So, taking critiques well. Easy to say, hard to do. I don't know if anyone can do it truly objectively, but I know we all try our best because we want to improve as writers and we want our craft to be the best it can be. I don't know anybody who WANTS to send out less than their best work.

There's a lot of stuff online about how to take a critique, what a good critique is, etc. etc. This isn't one of those posts, exactly. It's a look at another bad way to take a critique, but one you might not realize you're doing because it's easy to think you're taking the critique well.

I'll tell you a story to explain what I mean. When I was first starting to write with the actual intention of publication, I knew I needed other people to look at my work. I found a few critique partners online and within my friends, and I sent out some work. One critique partner was tough--she left me a LOT of notes in the margins and even more red on the manuscript text itself.

Without really thinking about it, I assumed she knew better than me and made almost every change she suggested.


Here is WHY I shouldn't have: because I had another friend read the chapters after that, and she picked out a bunch of places she said didn't sound like my writing at all.

What I did right: understanding that my sentences, plot, characters, etc. weren't perfect. Understanding that I needed to learn more about craft, to fix up shabby parts of my manuscript, and smooth out my writing.
What I did WRONG: letting someone else do it FOR me by rewriting my sentences instead of LEARNING to do it myself.

Here's the thing: I wasn't doing myself any favors by just assuming someone else knew more about writing than I did--even if that was true--TO THE POINT that I stopped thinking about how I as a writer would do things. The minute I stopped trying to LEARN from the changes and just started taking them because I didn't know what I was doing was a real rookie mistake--way more than just being a bad writer ever could be. I sat there thinking I was taking that critique like a champ, because I wasn't hanging onto my own bad writing and was more than willing to make changes to my novel. What I SHOULD have done is look at each change and think about why that critique partner suggested it. So I could understand what was awkward about that particular moment and try to do it better next time.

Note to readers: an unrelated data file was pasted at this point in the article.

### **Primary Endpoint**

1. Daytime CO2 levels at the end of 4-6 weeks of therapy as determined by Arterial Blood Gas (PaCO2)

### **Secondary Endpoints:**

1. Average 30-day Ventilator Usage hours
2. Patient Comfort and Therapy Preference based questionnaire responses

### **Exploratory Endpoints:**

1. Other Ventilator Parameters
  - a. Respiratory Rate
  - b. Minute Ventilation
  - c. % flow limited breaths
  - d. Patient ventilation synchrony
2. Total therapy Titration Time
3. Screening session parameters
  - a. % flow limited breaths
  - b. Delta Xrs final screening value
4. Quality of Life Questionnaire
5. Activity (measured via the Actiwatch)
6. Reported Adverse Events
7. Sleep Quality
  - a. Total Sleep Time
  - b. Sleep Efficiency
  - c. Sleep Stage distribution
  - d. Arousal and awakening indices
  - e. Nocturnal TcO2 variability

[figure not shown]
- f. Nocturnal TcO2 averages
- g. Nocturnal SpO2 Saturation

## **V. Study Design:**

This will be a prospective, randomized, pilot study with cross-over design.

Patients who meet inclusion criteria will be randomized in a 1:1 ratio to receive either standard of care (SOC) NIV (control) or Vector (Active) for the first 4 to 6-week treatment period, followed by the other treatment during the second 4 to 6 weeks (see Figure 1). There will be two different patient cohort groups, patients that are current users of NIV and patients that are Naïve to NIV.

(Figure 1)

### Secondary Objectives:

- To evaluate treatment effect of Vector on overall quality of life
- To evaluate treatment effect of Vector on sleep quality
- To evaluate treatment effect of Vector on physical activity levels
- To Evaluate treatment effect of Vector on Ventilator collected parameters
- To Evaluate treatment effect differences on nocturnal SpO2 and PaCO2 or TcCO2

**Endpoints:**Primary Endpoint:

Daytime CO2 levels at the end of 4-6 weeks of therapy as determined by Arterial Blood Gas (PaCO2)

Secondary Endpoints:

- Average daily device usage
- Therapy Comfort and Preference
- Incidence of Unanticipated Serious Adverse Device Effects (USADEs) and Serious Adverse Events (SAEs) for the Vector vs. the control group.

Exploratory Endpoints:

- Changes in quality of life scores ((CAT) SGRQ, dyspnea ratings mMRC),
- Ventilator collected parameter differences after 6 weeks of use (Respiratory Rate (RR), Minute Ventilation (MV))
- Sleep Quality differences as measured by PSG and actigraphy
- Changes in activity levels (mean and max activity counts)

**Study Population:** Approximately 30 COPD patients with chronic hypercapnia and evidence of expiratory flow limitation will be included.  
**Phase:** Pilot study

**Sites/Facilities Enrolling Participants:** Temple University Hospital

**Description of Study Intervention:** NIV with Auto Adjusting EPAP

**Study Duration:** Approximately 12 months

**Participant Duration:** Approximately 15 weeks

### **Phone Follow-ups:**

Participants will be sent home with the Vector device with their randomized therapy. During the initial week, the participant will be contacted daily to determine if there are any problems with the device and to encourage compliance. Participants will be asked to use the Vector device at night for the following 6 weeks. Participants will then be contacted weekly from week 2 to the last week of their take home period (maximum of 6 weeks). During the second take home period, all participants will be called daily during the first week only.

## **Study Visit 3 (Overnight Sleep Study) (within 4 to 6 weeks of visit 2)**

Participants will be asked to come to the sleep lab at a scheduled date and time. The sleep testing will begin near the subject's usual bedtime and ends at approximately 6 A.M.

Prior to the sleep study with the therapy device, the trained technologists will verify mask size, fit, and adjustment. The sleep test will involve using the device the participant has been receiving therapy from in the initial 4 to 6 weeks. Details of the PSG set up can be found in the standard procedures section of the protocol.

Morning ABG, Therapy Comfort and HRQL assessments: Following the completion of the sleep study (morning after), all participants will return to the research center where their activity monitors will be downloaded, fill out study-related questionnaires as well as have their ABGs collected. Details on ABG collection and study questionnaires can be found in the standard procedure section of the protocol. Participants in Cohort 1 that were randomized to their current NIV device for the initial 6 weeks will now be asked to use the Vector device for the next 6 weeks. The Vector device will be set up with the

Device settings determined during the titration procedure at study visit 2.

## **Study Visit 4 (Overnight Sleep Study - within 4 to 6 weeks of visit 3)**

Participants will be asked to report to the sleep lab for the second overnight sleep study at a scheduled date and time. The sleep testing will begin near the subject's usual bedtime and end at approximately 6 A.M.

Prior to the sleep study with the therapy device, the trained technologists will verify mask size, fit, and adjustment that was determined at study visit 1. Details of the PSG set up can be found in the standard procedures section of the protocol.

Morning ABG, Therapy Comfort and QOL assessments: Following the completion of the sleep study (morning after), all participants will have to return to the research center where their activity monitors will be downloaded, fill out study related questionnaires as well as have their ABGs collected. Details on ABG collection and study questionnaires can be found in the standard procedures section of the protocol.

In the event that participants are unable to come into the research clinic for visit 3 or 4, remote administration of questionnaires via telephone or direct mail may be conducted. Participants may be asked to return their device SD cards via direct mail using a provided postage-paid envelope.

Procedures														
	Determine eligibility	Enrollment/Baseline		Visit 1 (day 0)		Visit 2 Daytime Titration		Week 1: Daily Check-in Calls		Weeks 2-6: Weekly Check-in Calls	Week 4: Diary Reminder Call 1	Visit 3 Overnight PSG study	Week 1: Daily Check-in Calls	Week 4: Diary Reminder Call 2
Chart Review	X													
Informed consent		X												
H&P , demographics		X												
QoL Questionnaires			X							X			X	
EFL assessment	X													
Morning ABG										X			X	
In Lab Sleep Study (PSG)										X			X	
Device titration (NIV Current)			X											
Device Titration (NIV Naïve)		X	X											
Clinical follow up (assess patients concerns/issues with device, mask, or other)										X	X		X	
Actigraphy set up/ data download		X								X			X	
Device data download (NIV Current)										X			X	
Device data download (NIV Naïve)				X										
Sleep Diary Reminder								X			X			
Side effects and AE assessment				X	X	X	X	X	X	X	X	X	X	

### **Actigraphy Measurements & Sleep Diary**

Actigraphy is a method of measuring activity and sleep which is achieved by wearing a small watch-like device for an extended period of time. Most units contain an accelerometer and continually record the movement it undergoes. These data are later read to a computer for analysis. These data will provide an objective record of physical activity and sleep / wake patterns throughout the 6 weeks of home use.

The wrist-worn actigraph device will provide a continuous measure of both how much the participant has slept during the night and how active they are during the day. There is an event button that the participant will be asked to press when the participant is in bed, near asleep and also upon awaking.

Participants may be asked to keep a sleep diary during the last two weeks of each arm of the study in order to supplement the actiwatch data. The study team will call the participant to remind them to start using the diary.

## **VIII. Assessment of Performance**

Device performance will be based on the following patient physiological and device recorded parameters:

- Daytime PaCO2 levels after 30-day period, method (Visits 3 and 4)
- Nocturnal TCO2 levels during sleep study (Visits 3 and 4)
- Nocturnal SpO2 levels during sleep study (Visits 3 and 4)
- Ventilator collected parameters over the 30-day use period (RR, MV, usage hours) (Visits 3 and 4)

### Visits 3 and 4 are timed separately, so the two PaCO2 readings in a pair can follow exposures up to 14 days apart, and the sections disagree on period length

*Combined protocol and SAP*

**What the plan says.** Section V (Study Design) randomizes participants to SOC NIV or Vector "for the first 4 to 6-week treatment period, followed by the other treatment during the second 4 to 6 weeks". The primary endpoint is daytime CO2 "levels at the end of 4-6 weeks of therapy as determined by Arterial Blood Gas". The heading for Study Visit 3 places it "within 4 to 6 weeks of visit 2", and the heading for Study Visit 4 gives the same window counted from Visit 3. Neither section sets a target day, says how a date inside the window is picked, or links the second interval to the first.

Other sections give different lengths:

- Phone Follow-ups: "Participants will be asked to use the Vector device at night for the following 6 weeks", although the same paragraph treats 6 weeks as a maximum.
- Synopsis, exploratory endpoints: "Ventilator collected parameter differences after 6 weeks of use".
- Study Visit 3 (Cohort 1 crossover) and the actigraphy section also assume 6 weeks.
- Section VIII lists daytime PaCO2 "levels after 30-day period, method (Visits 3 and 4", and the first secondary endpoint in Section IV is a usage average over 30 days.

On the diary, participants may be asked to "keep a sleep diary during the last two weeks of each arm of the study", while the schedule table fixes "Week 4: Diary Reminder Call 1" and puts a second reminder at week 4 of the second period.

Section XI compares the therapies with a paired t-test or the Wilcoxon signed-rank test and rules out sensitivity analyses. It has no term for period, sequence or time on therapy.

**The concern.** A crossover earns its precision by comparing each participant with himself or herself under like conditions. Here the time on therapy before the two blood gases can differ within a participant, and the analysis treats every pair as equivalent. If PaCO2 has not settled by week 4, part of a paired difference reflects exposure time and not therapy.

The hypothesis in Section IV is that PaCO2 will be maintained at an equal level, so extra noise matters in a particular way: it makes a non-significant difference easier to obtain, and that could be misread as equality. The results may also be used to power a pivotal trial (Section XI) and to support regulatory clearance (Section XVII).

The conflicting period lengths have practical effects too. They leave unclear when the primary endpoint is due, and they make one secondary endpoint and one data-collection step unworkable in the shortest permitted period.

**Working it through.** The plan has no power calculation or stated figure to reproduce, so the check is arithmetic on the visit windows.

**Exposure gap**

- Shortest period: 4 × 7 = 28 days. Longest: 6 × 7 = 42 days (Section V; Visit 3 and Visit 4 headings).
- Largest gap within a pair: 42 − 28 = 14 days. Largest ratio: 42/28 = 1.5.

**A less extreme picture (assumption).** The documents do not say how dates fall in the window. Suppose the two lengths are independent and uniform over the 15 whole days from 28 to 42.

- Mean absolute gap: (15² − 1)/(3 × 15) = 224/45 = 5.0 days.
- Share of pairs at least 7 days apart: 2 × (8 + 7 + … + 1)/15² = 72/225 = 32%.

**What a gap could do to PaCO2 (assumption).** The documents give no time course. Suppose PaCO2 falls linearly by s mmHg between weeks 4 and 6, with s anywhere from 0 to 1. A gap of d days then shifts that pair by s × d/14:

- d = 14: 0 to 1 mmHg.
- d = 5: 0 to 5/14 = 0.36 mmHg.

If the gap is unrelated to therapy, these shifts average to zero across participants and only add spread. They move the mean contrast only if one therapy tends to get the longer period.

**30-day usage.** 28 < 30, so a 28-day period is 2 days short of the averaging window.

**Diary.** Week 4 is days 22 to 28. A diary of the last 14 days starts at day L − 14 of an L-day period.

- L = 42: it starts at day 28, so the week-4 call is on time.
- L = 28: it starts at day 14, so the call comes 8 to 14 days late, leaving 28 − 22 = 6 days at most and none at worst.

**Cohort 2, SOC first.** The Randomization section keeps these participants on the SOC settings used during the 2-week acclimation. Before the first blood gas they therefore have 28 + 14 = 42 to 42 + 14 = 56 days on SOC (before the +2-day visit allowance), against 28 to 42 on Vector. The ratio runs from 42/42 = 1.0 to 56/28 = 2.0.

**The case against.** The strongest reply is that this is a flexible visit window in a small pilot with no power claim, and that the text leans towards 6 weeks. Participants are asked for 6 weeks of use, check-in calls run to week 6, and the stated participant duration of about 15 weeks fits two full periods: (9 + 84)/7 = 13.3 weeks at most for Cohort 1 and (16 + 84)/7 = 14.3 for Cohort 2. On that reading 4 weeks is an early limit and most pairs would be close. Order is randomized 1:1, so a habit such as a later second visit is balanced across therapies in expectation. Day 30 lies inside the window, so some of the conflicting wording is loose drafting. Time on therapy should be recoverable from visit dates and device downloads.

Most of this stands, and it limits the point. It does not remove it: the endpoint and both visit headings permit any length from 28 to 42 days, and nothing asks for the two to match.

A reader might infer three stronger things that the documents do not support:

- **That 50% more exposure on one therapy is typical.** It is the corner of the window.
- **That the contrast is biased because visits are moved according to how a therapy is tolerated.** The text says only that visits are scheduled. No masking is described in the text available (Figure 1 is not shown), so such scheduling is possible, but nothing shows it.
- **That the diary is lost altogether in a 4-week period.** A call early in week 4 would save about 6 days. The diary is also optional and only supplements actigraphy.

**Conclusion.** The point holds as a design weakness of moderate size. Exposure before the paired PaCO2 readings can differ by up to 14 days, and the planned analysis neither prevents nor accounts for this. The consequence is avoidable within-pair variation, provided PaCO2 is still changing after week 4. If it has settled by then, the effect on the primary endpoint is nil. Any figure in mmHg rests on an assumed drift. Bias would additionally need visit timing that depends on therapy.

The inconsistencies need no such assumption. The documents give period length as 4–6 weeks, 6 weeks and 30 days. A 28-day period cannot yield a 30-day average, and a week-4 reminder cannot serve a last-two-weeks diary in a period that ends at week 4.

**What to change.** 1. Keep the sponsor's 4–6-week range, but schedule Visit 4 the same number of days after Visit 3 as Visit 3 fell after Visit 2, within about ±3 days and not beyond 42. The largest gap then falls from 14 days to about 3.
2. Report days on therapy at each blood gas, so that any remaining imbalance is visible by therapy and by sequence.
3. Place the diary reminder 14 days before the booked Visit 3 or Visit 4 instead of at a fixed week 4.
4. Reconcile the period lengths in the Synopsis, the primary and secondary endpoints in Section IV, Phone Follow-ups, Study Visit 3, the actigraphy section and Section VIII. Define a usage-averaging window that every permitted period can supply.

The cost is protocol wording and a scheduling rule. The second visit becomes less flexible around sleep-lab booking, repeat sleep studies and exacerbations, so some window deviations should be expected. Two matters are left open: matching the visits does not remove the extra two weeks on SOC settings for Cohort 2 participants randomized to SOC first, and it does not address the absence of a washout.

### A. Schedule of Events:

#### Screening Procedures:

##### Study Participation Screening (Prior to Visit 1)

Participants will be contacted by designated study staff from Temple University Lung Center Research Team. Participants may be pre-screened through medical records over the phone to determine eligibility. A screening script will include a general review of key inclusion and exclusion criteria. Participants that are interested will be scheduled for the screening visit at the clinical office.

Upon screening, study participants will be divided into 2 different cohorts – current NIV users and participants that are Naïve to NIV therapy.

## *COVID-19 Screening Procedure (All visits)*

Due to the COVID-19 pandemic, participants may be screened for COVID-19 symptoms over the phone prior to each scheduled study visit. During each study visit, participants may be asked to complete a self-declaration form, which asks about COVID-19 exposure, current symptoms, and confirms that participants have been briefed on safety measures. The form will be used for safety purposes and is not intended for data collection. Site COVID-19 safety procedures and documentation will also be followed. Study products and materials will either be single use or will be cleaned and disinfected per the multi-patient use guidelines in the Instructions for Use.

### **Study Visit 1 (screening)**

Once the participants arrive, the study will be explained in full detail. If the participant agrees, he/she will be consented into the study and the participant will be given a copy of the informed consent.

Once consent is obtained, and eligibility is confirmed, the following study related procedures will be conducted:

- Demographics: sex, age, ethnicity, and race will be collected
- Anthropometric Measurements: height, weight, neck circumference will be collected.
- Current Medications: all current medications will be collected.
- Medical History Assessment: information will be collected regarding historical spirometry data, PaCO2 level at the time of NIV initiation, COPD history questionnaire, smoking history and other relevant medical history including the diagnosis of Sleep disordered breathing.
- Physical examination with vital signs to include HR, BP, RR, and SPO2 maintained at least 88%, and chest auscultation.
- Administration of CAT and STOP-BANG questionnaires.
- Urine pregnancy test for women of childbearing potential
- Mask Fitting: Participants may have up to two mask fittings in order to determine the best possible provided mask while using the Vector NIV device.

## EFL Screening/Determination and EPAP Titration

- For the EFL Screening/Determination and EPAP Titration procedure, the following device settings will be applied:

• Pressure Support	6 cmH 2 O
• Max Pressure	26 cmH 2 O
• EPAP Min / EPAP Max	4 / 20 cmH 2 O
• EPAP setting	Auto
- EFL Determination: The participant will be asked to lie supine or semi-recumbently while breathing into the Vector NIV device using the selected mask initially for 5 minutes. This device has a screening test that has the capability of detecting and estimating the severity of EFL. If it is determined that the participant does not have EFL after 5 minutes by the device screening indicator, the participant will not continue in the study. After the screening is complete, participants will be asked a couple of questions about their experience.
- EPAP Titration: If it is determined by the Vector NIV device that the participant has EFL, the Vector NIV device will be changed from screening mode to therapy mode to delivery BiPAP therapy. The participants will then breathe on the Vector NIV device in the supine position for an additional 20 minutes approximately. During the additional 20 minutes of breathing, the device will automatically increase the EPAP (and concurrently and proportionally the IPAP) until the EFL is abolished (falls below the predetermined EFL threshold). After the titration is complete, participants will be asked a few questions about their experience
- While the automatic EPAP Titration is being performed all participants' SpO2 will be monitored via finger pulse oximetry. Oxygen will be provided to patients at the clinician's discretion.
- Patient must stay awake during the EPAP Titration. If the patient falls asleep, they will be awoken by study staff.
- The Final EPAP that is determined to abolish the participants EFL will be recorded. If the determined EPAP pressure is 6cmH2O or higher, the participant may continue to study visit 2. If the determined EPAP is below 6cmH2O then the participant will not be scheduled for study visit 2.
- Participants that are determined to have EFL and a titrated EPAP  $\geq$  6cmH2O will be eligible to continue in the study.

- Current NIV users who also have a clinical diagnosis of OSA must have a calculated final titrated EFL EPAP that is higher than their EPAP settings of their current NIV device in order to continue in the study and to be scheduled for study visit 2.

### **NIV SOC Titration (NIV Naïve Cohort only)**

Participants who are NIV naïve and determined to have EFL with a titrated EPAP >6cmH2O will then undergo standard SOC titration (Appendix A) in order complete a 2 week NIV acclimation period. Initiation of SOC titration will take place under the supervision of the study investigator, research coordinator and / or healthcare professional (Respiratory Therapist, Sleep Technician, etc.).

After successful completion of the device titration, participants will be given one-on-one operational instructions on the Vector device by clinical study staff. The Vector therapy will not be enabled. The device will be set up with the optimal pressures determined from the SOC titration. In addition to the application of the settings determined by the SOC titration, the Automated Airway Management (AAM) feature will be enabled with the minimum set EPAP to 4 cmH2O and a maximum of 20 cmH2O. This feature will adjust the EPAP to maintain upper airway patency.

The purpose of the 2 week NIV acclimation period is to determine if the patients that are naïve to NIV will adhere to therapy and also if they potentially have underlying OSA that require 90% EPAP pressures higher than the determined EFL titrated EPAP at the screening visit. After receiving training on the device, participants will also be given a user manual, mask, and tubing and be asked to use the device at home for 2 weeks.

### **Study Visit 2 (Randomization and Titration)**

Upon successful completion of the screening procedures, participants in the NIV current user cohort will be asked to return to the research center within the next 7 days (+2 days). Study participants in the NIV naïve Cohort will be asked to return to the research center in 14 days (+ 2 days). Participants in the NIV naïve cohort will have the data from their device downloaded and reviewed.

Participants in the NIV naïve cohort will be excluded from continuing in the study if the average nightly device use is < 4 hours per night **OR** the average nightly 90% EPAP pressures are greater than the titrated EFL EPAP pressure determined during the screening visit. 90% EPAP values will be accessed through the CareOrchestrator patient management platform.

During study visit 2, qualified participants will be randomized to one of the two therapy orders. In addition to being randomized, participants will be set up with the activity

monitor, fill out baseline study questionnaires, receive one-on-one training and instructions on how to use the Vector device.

So that's what I mean by taking a critique as YOURSELF. The most insightful critique in the world won't help you improve as a writer if you do not approach it as YOU THE WRITER, and take it as a learning tool rather than a coat of paint on an awkward sentence. I know people have said this before, but I think it's worth repeating. You ALWAYS ALWAYS ALWAYS want to learn from critique notes, not just use them in the specific instances to which they're applied. And even if someone writes better than you, you always always always ALWAYS want to sound like YOU. Just a better, more polished version of you.

There, that's my two cents on the subject. Because I think taking a critique like a champ is way more than just avoiding speshul snowflake moments. :)

And really, reading critiques as ways to learn rather than as all the ways you screwed up (which, I know, it can feel that way sometimes) seems a little easier, no?